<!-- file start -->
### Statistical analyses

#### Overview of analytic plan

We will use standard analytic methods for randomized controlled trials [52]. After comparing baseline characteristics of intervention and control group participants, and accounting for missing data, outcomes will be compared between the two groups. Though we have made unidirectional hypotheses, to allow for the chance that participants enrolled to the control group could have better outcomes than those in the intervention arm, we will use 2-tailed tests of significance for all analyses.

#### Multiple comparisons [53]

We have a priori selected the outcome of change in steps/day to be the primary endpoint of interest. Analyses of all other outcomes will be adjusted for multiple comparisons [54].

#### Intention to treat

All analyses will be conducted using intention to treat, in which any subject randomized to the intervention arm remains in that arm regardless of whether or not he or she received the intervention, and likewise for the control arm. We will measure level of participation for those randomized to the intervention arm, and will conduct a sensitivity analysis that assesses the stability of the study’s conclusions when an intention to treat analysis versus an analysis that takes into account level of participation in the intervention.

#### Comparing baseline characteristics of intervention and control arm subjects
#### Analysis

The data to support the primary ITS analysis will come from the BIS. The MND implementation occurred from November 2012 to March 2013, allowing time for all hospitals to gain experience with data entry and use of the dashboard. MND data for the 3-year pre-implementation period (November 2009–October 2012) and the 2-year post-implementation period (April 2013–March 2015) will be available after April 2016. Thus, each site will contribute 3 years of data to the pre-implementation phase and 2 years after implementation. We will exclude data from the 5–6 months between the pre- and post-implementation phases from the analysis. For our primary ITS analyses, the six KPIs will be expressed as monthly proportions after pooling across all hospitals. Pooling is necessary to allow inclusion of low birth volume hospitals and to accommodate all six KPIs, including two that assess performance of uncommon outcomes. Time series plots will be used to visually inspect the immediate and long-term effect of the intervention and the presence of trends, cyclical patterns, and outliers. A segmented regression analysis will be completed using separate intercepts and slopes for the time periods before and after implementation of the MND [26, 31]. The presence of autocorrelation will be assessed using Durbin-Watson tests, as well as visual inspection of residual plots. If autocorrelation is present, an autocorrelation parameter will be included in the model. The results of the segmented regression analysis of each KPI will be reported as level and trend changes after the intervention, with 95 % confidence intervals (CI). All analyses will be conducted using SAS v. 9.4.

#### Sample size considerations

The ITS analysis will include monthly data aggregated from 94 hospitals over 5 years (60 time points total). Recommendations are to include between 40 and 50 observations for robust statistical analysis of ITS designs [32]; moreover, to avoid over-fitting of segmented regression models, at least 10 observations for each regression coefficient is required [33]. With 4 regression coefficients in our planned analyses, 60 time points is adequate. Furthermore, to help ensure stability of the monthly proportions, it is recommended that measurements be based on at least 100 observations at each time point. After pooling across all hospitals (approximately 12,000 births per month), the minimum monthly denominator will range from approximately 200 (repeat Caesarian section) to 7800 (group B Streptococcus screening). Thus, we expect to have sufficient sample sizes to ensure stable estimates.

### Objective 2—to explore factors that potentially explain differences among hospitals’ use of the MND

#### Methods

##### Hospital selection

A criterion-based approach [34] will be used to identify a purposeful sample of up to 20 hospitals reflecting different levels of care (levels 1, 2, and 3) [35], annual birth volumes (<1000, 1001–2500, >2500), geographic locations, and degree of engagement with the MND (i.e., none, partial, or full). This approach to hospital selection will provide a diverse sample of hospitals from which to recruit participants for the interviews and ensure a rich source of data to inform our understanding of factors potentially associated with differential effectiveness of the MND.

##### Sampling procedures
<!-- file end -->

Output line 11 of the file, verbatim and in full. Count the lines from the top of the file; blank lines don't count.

#### Sample size considerations